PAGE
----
Access board info and data?

Hey all, new Arduino user, but I've worked with PICs and Maplab before.

I've just got the Arduino IDE loaded for the first time and I'm having a devil of a time figuring out how to read board info from the IDE. How to I read the program memory or EEPROM? is there some way to dump either to a file? How can I edit the data in the EEPROM? (from with the IDE I mean, I'm not writing code for basic stuff...)

Am I just blind or is there some arcane command line option I am missing to enable this?

Any help would be appreciated!


Arcane? Have you looked at any EEPROM library examples? Program data is possible to read, but more difficult, so why do you want to read it?

What is arcane?

I have not yet found a single example of how to read such data from the IDE.

I'm not sure I understand your question?

I just want to inspect (read/write) the program and EEPROM data from within the IDE - it's a basic function of microcontroller development environments.

For whatever reason, I can seem to be able to figure out how to access it in Arduino IDE, and was hoping someone could point out how to do so or what I am doing wrong.


The EEPROM library has examples for reading EEPROM (no surprise there). With the library, it's very easy to write a quick sketch to dump EEPROM memory. Why not look into it, while you wait for replies about the memory utility that writes/reads flash. I just can't remember the name. You can't do it directly from the IDE. I suspect that's because for the intended use, there is never any reason to read it.

Yes, I am asking why you feel you need to read it. Is there a specific problem that it would help you with right now? Perhaps other solutions might be proposed.

You first used the word, "arcane". I was responding to that.

I'm sorry, what?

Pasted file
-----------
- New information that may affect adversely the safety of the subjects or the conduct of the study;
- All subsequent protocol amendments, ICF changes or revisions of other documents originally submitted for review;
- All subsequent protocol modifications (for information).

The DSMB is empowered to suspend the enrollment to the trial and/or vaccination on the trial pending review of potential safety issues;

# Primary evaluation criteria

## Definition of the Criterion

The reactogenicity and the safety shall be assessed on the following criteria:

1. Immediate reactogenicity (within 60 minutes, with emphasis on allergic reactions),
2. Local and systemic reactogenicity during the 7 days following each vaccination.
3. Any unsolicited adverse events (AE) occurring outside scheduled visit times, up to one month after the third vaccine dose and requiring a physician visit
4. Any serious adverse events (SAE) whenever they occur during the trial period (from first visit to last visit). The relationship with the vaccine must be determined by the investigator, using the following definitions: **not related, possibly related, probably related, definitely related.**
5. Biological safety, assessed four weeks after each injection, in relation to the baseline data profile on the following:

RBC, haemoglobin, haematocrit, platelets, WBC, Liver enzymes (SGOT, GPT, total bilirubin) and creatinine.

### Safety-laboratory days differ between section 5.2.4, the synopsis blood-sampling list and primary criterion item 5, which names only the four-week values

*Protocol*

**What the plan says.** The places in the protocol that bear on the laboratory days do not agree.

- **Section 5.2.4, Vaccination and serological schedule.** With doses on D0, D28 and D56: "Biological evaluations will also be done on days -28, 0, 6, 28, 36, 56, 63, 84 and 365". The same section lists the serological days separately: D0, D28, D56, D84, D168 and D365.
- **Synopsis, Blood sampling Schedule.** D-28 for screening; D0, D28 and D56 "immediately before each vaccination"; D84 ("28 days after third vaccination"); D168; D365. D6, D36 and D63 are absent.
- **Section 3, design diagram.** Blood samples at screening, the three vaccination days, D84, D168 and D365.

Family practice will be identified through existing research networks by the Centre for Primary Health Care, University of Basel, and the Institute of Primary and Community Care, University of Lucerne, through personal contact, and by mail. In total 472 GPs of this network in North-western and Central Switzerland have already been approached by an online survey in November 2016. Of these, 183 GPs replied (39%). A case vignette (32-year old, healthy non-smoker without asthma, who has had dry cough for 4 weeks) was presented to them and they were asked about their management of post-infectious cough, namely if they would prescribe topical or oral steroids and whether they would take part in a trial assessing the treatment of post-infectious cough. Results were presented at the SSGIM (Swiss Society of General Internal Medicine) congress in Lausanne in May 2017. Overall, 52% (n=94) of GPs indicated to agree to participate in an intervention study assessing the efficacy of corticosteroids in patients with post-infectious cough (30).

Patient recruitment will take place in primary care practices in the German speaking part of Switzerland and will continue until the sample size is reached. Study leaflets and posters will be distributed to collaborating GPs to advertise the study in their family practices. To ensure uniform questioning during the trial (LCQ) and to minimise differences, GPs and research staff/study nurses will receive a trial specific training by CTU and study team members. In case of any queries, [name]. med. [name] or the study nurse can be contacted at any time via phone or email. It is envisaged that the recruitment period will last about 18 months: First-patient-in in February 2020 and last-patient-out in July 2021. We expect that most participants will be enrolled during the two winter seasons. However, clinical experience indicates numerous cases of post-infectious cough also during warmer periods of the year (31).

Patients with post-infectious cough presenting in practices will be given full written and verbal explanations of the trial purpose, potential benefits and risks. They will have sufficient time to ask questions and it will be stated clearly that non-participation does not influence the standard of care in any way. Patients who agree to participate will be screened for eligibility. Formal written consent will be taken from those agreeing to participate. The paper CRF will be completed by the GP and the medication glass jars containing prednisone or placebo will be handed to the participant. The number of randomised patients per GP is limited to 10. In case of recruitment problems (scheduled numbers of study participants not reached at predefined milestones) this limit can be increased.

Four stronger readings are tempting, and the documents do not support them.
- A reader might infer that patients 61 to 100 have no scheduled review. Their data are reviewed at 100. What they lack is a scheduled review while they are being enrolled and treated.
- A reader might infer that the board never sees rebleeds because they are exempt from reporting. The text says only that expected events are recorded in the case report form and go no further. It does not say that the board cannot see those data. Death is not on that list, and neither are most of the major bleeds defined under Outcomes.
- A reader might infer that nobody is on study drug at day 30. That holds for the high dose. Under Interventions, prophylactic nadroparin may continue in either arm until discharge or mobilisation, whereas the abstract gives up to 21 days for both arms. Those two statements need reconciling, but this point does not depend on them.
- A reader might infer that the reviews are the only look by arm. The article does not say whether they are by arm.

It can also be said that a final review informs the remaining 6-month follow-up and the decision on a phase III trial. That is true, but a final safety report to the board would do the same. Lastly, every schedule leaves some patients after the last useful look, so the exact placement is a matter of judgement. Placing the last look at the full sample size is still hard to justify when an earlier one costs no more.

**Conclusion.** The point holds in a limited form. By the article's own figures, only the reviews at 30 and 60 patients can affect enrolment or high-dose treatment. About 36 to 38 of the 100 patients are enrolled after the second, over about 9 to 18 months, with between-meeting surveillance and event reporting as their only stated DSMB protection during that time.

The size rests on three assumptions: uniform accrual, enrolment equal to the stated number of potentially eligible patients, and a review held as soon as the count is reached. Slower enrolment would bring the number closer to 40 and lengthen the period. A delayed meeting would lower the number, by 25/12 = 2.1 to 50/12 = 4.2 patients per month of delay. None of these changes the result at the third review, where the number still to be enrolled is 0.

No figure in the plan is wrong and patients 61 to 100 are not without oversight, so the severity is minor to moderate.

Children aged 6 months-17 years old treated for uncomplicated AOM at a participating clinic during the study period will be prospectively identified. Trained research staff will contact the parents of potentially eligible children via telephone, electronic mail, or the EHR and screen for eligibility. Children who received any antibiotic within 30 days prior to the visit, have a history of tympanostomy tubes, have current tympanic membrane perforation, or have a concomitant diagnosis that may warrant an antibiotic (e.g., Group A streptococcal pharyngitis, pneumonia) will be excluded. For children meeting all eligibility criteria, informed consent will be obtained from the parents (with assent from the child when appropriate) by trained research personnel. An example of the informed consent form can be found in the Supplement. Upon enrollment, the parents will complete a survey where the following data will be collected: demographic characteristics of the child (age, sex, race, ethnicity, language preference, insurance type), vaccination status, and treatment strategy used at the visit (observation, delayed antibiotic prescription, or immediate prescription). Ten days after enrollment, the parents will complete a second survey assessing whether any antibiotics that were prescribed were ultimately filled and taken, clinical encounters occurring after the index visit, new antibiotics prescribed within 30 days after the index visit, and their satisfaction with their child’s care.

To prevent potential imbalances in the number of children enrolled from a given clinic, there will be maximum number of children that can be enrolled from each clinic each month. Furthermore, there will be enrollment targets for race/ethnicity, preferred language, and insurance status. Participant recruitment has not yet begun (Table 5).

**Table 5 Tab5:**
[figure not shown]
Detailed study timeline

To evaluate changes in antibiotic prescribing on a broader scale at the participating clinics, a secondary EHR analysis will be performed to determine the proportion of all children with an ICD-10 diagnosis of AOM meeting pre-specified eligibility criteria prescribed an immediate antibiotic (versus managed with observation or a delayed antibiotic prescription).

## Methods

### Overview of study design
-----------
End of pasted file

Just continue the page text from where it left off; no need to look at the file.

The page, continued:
No offence, but perhaps I need someone more experienced with the IDE to answer.

If you look at the compile output window, you will see how the flash utility works. I'm not sure why I'm still helping you...

It's "avrdude" for the AVR boards...

Again, what are you talking about? That's not even a question. Plugging in a microcontroller and then inspecting/editing the program and EEPROM data is a basic feature of microncontroller IDEs.

It's like asking why you need a breakpoint debugger in JAVA, I mean you can just pretty print all your debugging info to a log, no?

Every microcontroller IDE I have used (all the way back to PICBASIC) has been able to do this. How the hell are you supposed to be able to develop for a microcontroller without being able to inspect the program and EEPROM memory?

If Arduino IDE can't do this, could someone please point me to a REAL development IDE for Arduino?


I've been doing quite well for 30 years actually. If you get in trouble you can create debug versions. Believe me, lots of developers never look at a binary.

Also, I have coded in Java and never used or needed any breakpoint debugger, nor did any of the professionals that were teaching and studying Java with me.

But - you can inspect and alter EEPROM and flash memory in an Arduino environment using the avrdude utility.